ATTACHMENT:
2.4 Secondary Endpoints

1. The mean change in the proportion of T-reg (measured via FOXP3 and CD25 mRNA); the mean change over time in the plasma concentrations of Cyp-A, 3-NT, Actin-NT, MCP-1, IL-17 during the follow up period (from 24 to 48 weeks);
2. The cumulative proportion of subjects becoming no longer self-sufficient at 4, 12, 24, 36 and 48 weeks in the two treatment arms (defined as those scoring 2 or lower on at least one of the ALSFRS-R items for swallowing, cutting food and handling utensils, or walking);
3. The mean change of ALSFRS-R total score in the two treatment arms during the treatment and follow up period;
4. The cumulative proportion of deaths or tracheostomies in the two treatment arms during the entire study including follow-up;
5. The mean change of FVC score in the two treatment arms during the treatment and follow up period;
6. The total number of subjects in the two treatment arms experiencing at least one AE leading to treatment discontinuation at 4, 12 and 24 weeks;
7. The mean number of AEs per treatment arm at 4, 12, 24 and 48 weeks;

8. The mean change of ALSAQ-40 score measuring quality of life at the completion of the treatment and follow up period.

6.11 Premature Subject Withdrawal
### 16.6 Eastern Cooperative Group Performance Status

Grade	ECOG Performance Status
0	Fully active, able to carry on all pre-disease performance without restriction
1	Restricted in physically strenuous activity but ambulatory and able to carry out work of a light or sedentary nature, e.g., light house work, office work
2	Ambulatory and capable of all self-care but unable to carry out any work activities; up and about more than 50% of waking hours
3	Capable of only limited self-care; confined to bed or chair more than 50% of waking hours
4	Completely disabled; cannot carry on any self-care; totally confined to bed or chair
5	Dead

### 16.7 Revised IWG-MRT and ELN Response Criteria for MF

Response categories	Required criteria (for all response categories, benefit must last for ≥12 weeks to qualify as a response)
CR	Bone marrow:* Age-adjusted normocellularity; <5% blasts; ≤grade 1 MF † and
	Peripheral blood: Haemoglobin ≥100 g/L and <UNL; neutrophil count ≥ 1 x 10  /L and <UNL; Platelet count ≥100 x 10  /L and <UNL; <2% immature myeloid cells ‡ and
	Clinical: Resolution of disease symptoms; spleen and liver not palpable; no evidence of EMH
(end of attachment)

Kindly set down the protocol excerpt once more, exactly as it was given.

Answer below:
2.4 Secondary Endpoints

1. The mean change in the proportion of T-reg (measured via FOXP3 and CD25 mRNA); the mean change over time in the plasma concentrations of Cyp-A, 3-NT, Actin-NT, MCP-1, IL-17 during the follow up period (from 24 to 48 weeks);
2. The cumulative proportion of subjects becoming no longer self-sufficient at 4, 12, 24, 36 and 48 weeks in the two treatment arms (defined as those scoring 2 or lower on at least one of the ALSFRS-R items for swallowing, cutting food and handling utensils, or walking);
3. The mean change of ALSFRS-R total score in the two treatment arms during the treatment and follow up period;
4. The cumulative proportion of deaths or tracheostomies in the two treatment arms during the entire study including follow-up;
5. The mean change of FVC score in the two treatment arms during the treatment and follow up period;
6. The total number of subjects in the two treatment arms experiencing at least one AE leading to treatment discontinuation at 4, 12 and 24 weeks;
7. The mean number of AEs per treatment arm at 4, 12, 24 and 48 weeks;

8. The mean change of ALSAQ-40 score measuring quality of life at the completion of the treatment and follow up period.

6.11 Premature Subject Withdrawal
### 16.6 Eastern Cooperative Group Performance Status

Grade	ECOG Performance Status
0	Fully active, able to carry on all pre-disease performance without restriction
1	Restricted in physically strenuous activity but ambulatory and able to carry out work of a light or sedentary nature, e.g., light house work, office work
2	Ambulatory and capable of all self-care but unable to carry out any work activities; up and about more than 50% of waking hours
3	Capable of only limited self-care; confined to bed or chair more than 50% of waking hours
4	Completely disabled; cannot carry on any self-care; totally confined to bed or chair
5	Dead

### 16.7 Revised IWG-MRT and ELN Response Criteria for MF

Response categories	Required criteria (for all response categories, benefit must last for ≥12 weeks to qualify as a response)
CR	Bone marrow:* Age-adjusted normocellularity; <5% blasts; ≤grade 1 MF † and
	Peripheral blood: Haemoglobin ≥100 g/L and <UNL; neutrophil count ≥ 1 x 10  /L and <UNL; Platelet count ≥100 x 10  /L and <UNL; <2% immature myeloid cells ‡ and
	Clinical: Resolution of disease symptoms; spleen and liver not palpable; no evidence of EMH